Cevaplar

2012-11-04T21:00:32+02:00

For millions of years, the mighty volcanoes of the Central Anatolian Plateau erupted and spewed their contents across the land that would become the cradle of civilization. Blessed with a moderate climate and fertile soil, one of the world’s earliest known communities was founded 10,000 years ago at Catalhoyuk along the river banks of the Casambasuyu near Konya. Mankind’s first nature painting was found here and it portrays the most recent eruption of Hasan Dagi almost 9000 years ago. Today, its snow capped peaks dominate the Konya plain, awash in golden hues where vast wheat fields blend subtly with the ochre colored soil and the monochromatic palette is interrupted only where rivers flow and tall poplars flaunt their greenery.Another great volcano rises in the distance to the east of Hasan Dagi. Once called Mt. Argeus, the awesome presence of Erciyes Dagi inspired legends as the “Abode of the Gods” and the Persians built a Zoroastrian fire temple nearby. These two ancient volcanoes mark the western and eastern boundaries of a region known for its curious volcanic landscape that has been relentlessly carved by nature and by the people who have lived here. ‘Fairy chimneys,’ cones and strange rock formations have been sculpted by wind and rain while subterranean towns were excavated by a populace seeking shelter from the conquerors and would-be conquerors who crisscrossed the wide open steppes of the Central Anatolian Plateau. Ancient Anatolian tribes, Assyrians, Hittites, Phrygians, Turkic tribes from Central Asia, Mongols, Persians, Syrians, Arabs, Kurds, Armenians, Slavs, Greeks, Romans and Western Europeans have all passed through leaving behind some of their traditions as well as their genes and rendering Cappadocians as exotic as their surreal surroundings.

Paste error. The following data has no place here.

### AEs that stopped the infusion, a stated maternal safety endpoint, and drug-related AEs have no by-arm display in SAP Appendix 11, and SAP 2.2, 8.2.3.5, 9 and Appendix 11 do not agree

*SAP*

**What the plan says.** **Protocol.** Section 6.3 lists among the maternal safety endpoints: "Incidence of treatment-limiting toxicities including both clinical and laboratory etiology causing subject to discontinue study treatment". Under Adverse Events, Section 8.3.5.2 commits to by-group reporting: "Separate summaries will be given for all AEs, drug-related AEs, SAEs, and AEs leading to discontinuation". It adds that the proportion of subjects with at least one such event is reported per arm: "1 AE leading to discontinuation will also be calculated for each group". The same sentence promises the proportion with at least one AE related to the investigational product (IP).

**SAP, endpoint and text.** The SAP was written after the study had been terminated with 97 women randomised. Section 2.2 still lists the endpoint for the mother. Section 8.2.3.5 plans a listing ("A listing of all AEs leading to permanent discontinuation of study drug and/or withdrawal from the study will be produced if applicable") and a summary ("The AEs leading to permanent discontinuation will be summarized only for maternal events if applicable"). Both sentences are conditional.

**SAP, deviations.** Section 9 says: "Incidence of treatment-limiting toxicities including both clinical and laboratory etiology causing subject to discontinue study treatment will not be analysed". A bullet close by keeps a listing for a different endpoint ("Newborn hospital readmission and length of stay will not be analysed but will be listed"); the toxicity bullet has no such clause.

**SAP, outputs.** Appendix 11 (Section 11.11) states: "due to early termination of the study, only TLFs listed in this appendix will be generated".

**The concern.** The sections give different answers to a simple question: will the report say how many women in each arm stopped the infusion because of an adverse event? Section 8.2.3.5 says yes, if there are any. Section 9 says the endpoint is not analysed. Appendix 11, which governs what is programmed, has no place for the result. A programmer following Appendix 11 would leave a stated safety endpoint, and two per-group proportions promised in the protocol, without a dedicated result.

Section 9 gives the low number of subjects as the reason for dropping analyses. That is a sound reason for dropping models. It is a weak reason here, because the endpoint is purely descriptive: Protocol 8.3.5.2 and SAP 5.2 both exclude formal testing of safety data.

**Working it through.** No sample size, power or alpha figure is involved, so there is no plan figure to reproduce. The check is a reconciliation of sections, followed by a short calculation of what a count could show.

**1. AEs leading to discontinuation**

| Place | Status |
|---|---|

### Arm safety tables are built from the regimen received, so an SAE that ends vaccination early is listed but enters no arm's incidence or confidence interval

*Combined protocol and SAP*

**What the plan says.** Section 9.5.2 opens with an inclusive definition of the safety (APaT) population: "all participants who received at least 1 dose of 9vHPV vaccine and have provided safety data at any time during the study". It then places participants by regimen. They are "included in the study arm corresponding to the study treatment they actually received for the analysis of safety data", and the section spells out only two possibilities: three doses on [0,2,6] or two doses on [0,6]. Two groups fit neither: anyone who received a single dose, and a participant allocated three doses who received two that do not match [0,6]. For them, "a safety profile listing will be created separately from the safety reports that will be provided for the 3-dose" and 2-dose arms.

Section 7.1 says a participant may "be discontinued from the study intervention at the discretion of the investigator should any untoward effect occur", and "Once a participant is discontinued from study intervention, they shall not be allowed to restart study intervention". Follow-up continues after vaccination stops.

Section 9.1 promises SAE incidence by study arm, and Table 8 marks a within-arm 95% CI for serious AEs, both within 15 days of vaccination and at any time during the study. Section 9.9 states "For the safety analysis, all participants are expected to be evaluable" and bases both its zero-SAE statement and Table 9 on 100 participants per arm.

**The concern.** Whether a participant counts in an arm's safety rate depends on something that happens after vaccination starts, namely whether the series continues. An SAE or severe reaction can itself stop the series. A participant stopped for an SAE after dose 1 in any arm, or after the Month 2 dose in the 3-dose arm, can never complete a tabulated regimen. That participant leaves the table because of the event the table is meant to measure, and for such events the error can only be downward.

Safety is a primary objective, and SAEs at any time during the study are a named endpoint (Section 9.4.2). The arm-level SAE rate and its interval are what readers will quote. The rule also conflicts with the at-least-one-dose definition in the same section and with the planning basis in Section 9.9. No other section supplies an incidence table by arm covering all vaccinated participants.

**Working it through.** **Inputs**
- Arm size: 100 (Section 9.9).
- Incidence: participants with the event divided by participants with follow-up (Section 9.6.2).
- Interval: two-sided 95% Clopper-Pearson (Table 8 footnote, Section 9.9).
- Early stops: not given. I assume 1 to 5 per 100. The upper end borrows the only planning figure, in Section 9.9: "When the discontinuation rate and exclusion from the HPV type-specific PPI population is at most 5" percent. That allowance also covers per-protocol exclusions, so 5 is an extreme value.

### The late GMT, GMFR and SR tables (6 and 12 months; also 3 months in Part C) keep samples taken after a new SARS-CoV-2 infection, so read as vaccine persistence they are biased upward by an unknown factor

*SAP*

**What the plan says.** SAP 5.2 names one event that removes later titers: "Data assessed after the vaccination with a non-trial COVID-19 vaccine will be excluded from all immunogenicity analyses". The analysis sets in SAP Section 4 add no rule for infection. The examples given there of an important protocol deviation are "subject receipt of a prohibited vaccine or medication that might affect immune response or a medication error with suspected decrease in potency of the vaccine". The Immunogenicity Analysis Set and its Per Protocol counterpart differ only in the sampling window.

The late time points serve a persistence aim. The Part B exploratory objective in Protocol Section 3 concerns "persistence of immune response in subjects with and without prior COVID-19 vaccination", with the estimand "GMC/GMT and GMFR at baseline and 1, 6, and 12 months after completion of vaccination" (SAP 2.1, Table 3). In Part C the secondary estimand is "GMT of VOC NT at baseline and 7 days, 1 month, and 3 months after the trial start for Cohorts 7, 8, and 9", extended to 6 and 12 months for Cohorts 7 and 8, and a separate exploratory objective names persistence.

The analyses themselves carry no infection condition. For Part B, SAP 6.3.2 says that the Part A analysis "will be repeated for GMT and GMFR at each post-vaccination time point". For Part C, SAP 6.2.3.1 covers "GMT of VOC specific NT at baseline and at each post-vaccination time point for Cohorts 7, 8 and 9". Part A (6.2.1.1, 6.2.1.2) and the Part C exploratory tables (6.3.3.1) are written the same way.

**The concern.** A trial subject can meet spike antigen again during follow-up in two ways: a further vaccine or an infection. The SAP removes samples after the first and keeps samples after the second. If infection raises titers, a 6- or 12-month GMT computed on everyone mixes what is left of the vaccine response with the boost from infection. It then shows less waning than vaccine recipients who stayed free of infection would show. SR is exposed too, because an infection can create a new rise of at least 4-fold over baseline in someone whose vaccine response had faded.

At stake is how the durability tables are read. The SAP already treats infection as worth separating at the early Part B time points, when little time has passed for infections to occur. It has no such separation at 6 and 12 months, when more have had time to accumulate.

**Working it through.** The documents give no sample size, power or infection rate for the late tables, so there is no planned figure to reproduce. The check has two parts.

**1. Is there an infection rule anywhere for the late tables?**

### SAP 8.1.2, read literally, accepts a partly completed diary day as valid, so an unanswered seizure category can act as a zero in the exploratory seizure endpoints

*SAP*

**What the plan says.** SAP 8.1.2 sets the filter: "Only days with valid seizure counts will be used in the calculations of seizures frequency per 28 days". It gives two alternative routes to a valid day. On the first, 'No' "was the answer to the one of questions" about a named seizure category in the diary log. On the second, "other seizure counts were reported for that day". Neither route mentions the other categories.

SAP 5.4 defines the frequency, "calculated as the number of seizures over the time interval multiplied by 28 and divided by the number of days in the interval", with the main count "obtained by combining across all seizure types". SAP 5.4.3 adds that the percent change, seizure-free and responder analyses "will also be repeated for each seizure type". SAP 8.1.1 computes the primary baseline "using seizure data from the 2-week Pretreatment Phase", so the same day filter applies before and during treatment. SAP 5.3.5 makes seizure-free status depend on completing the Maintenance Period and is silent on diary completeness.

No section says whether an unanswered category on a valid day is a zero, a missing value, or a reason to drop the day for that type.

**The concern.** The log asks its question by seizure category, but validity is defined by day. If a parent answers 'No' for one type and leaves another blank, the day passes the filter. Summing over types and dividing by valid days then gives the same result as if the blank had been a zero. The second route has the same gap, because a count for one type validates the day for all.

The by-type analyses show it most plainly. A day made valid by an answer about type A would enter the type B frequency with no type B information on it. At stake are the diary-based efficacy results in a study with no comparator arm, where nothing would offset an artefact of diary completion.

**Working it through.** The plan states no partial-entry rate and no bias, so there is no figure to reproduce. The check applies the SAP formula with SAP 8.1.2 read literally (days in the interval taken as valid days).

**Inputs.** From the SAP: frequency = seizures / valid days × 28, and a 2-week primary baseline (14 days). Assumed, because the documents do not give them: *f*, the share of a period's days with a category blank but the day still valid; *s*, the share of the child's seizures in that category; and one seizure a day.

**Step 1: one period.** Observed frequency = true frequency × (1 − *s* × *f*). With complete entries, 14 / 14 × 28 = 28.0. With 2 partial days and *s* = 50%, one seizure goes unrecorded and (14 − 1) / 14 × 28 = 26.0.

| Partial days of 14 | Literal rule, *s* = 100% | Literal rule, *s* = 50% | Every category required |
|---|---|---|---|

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2012-11-04T21:06:44+02:00

Cappadocia
Cappadocia is the ancient name of a large region in the center of Anatolia, although when we speak of Cappadocia today we refer specifically to the valleys of Goreme and Urgup, with their natural pinnacles and rock churches. In this survey of Cappadocia’s historical geography, the region will be examined in its entirety.

Ancient Anatolia or Asia Minor, the large peninsula where modern Turkey is located, consists of several regions. One of the most important was Cappadocia. Originally this region encompassed today’s provinces of Kirsehir, Nevsehir, Aksaray, Nigde, Kayseri, Malatya, the eastern part of Ankara, the southern parts of Yozgat and Sivas, and the northern part of Adana.

Cappadocia was neighbor to the Commagene to the southeast, Armenia to the east, Galatia to the northwest, Pontus to the north, Cilicia to the south, and Phrygia and Lycaonia to the west. According to the geographer Strabo (STRABO 539), who was born in Amasya and lived about 63 BC, Cappadocia measured 1800 stadia ( 332 kilometers ) north to south, from Pontus to the Taurus mountains, and 3000 stadia ( 552 kilometers ) west to east from Lycaonia and Phrygia to the Euphrates. In other words, the region was demarcated geographically by the Black Sea to the north, the Taurus Mountains to the south, the Kizilirmak River to the west and the Euphrates to the east. The Tatta (Tuz Golu, Salt Lake) to the southwest marked the border between Phrygia and Lycaonia.

During the 19C BC, Old Assyrian traders were established among the numerous native city-states of Cappadocia. Between c.1750-1200 BC, Cappadocia formed the Lower Land of the Hittite Kingdom.

The Persians made Cappadocia a satrapy (province), through which passed the famous Persian Royal Road from Sardis to Susa.

Cappadocia avoided submitting to Alexander the Great. After 190 BC Cappadocia was ruled by a native dynasty and the rulers became friendly to Rome. In 17 AD Cappadocia became a Roman province and was joined with the provinces of Galatia under Vespasian in 72 AD. Soon after, under Trajan, it was united with Pontus. The Roman period of Cappadocia continued from the 1C through the 4C AD followed by the Byzantine, Seljuk and Turkish periods.

The monasteries of Cappadocia were abandoned after the arrival of the Turks and later occupied by the local people. Some of the Christian population continued to live here until the exchange of populations between Greece and Turkey in 1923.

 

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